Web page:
Pork Under Scrutiny
Researchers tested 148 samples of meat from pork chops and 50 from ground pork for the presence of bacteria. The pork samples came from many major store brands. Some carried misleading and unapproved claims such as “no antibiotic growth promotants” and “no antibiotic residues.”
Ground Pork More Contaminated Than Pork Chops
Overall, ground pork was more likely than pork chops to harbor bugs. Similar findings could be expected in sources of raw pork, such as pork loin and pork cheeks, but not cured pork products such as bacon or ham, Halloran says.
Philip M. Tierno Jr., PhD, says the new findings are worrisome. He is director of clinical microbiology at New York University Langone Medical Center in New York City.
“When we test an individual with gastrointestinal symptoms, we look for salmonella and staphylococcus aureus and other pathogens, but we also routinely look for yersinia,” he says. The fact that the USDA doesn’t look for this bacteria in pork is of concern.
Antibiotic use in animals is one of the key drivers of antibiotic resistance, Tierno says. “In the U.S., we use antibiotics to prevent, not treat, infections in animals because of how the animals are raised in crowded conditions.”
Safe Pork Guidelines
What can people who eat pork do?
Lots, experts say.
- Use separate cutting boards for meat and produce. "Throw the cutting board or knife in the sink after you use it,” Halloran says.
- Choose antibiotic-free pork products, including those labeled “certified organic.” Also look for animal welfare labels such as Animal Welfare Approved or Certified Humane, which prohibit the use of ractopamine and allow antibiotics only for disease treatment, not prevention.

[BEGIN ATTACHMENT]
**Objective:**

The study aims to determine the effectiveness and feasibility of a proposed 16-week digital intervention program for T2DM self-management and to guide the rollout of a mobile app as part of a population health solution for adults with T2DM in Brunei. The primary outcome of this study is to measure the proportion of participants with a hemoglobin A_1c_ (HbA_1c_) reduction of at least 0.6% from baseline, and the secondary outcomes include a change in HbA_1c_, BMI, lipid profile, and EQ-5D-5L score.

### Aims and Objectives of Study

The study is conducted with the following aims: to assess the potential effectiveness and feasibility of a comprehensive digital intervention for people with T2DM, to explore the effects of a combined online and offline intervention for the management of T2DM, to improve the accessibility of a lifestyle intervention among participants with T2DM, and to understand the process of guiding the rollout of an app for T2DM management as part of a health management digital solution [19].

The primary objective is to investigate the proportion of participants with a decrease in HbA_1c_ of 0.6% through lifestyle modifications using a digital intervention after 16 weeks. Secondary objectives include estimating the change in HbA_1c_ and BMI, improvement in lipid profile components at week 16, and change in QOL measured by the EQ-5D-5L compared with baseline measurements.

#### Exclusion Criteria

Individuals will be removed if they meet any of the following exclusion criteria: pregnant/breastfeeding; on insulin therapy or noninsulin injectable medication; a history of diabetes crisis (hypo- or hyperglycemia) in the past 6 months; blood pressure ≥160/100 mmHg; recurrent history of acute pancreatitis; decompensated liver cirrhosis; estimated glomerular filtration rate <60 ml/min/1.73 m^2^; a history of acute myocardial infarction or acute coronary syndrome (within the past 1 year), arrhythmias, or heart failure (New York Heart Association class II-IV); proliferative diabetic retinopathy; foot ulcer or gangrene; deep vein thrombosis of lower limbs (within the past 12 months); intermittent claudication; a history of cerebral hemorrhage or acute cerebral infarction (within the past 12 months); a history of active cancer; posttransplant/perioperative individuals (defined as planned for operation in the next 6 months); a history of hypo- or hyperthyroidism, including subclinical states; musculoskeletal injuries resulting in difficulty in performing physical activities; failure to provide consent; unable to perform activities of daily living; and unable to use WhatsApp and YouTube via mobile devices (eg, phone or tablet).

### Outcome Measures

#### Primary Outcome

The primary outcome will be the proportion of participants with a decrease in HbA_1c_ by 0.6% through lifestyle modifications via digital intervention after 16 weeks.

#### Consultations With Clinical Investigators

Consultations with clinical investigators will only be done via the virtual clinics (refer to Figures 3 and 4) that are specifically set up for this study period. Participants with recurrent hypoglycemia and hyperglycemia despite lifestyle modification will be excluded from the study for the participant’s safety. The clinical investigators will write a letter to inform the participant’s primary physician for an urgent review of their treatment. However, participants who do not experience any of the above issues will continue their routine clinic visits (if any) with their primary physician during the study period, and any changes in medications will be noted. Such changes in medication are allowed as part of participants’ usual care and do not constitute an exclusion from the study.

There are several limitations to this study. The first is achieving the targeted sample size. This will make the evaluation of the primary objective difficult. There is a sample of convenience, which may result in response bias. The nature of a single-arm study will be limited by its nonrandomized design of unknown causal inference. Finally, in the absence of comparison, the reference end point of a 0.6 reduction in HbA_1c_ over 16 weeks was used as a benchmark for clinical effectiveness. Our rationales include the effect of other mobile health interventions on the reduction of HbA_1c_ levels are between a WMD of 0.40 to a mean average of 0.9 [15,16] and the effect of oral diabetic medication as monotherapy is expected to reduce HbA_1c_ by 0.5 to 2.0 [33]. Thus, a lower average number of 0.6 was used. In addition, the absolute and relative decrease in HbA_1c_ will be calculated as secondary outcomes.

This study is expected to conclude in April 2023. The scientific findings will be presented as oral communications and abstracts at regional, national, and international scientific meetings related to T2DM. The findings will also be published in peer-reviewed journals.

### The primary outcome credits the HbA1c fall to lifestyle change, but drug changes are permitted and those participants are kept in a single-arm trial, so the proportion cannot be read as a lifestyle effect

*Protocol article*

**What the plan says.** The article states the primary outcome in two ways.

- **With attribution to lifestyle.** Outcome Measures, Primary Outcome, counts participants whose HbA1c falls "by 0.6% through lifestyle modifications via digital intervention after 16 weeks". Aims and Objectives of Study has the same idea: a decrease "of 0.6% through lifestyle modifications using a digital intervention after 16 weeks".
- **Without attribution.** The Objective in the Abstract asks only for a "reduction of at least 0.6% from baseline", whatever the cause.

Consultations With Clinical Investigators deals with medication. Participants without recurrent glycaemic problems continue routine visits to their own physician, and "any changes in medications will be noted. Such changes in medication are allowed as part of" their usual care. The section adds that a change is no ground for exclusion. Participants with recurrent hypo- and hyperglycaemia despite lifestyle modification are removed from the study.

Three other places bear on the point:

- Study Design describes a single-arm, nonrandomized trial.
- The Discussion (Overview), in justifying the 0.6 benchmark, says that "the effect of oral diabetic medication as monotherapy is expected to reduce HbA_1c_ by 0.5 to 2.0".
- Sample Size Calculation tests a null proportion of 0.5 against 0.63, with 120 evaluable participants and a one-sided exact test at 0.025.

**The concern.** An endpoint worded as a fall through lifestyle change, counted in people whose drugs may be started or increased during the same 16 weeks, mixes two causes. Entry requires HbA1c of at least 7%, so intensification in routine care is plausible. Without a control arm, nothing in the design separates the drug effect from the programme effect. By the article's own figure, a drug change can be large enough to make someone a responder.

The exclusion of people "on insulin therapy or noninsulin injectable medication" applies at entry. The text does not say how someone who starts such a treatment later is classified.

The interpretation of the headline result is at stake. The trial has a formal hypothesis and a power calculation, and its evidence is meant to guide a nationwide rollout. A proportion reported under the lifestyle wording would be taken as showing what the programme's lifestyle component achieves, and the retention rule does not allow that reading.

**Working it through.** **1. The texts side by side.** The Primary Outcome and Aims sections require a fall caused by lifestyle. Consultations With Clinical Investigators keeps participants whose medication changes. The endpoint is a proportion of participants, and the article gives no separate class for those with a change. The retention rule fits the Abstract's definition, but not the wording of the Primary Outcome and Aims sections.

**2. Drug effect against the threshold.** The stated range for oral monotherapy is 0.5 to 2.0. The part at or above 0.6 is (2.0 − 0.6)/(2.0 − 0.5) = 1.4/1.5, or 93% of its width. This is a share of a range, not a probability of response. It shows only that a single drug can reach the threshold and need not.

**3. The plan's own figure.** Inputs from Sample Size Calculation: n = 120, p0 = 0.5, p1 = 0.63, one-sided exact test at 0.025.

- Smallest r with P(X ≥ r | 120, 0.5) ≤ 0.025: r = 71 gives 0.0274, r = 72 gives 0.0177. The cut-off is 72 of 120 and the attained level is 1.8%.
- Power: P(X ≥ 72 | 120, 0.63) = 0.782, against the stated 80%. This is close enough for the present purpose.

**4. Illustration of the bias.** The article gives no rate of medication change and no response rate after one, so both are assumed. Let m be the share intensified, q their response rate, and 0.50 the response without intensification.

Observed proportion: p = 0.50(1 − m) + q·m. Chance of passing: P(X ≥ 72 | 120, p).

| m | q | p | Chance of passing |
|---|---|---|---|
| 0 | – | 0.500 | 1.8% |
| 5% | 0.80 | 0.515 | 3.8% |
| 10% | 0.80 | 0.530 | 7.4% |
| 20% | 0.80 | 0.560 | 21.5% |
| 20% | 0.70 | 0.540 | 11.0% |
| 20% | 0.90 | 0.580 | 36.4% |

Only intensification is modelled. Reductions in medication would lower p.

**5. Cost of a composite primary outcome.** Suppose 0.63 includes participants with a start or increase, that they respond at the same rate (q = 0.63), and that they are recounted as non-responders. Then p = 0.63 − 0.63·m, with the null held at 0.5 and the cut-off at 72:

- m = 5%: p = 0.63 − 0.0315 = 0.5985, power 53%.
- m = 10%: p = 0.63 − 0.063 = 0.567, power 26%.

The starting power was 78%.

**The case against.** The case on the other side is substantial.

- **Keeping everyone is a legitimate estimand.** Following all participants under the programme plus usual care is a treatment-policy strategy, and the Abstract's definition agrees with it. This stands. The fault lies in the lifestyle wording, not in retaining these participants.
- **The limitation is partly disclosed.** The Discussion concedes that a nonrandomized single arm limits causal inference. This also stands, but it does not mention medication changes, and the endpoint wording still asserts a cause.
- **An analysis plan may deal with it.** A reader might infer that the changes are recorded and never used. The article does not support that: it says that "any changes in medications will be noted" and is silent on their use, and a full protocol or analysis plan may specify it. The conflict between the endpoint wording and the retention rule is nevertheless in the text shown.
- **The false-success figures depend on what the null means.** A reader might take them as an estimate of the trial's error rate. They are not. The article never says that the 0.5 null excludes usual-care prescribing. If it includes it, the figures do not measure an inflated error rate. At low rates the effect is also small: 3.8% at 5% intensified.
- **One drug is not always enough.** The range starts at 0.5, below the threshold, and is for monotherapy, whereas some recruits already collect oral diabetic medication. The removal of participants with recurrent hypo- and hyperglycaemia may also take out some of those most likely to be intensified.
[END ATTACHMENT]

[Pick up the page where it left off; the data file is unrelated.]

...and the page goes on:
- Disinfect all objects that come into contact with pork. "A little bleach in water is the cheapest and most effective killer of these germs,” Tierno says. “Combine a whiskey glass of bleach and half a quart of water to disinfect utensils and countertops."
- Wash hands thoroughly after preparing raw meat.
- Cook pork thoroughly. Use a meat thermometer when cooking pork to ensure it reaches at least 145 F for whole pork and 160 F for ground pork, Halloran says.
Donald W. Schaffner, PhD, says everyone can eat pork products safely as long as they take the proper precautions. He is a professor of food sciences at Rutgers University in New Brunswick, N.J. “If you like it, you should keep eating it, just cook it thoroughly,” he says. “Not everyone can afford organic meats.”